With respect to post-judgment orders, the water is murkier still. “Though we look to general finality principles to determine postjudgment finality, these principles apply differently in the postjudgment context . . . . [I]n assessing postjudgment finality, we give less weight to ‘the inconvenience and costs of piecemeal review’ and correspondingly greater weight to ‘the danger of denying justice by delay.’ . . . .  Mindful of these principles, we conclude that a district court’s postjudgment order is final when it ‘has finally disposed of [a] question, and there are no pend[1]ing proceedings raising related questions.’ [citing the Wright, Miller & Cooper treatise]. This rule ensures that ‘the trial court’s disposition of important questions that arise after a final judgment’ are subject to appellate review.”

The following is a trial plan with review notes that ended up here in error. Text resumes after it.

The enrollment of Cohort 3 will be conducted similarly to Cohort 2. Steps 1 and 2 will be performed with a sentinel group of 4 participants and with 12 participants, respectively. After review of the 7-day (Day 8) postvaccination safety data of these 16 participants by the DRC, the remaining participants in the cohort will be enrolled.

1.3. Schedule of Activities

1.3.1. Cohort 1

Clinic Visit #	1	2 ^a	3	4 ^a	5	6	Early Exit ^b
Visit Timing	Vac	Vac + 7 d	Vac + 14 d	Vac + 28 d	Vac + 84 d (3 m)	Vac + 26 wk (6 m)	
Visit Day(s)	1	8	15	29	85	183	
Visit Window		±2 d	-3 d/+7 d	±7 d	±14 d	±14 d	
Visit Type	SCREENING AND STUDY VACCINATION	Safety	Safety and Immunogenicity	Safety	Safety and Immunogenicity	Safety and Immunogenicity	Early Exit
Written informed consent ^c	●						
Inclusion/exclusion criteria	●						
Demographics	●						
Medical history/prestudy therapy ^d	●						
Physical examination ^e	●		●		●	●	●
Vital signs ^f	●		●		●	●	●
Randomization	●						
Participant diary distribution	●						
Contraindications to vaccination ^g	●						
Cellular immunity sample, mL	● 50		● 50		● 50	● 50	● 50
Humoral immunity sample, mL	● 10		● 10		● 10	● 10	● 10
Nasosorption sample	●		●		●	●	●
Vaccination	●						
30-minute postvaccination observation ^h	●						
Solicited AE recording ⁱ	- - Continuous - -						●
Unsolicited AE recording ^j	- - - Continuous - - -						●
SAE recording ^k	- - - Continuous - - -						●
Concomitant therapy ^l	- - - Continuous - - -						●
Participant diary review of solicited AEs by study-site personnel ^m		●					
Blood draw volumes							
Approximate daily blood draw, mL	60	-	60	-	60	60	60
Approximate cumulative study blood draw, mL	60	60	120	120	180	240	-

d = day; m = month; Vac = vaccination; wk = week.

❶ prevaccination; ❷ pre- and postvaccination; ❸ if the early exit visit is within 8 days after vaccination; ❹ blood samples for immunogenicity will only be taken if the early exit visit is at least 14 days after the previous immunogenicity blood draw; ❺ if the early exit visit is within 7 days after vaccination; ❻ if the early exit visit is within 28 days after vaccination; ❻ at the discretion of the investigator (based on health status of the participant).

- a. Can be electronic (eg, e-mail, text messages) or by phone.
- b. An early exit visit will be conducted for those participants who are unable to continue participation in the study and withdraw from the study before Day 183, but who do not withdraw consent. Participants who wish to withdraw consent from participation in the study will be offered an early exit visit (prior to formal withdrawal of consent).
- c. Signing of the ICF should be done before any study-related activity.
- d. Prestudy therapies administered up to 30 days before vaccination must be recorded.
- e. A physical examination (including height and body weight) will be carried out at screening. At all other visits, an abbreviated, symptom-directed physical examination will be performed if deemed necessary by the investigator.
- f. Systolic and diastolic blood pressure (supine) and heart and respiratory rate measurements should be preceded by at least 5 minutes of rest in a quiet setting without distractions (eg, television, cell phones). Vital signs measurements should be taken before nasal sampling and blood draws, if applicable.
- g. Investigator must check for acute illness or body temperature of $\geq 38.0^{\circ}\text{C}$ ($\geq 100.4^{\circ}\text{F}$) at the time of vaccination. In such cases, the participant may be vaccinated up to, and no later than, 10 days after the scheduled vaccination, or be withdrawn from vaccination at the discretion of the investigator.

The panel also assesses the question of when a post-judgment order constitutes a “decision” under § 1291. “Substantive orders” in the post-judgment setting are “decisions.”  By contrast, “ministerial orders” that do not alter the rights of the parties but simply enforce the prior decree do not qualify as “decisions” under § 1291, even if they are practically final.

The panel acknowledges confusion in the case law about this concept. “Although we have distinguished between ‘substantive’ and ‘ministerial’ postjudgment orders in the past, . . . we have used those terms imprecisely. We have referred to ‘post-judgment discovery orders’ as non-appealable ‘ministerial’ or ‘administrative’ orders . . . . But postjudgment discovery orders are often more than ‘ministerial’ because they typically ‘affect[] rights or create[] liabilities’ – for example, by requiring a party to turn over documents – ‘not previously resolved by the adjudication on the merits.’ . . . . Even so, postjudgment discovery orders are often not immediately appealable because, as in the prejudgment context, they are usually non-final ‘interlocutory decisions.’” Yet “when a district court denies a request for postjudgment discovery and does not contemplate further proceedings, that order is generally appealable.”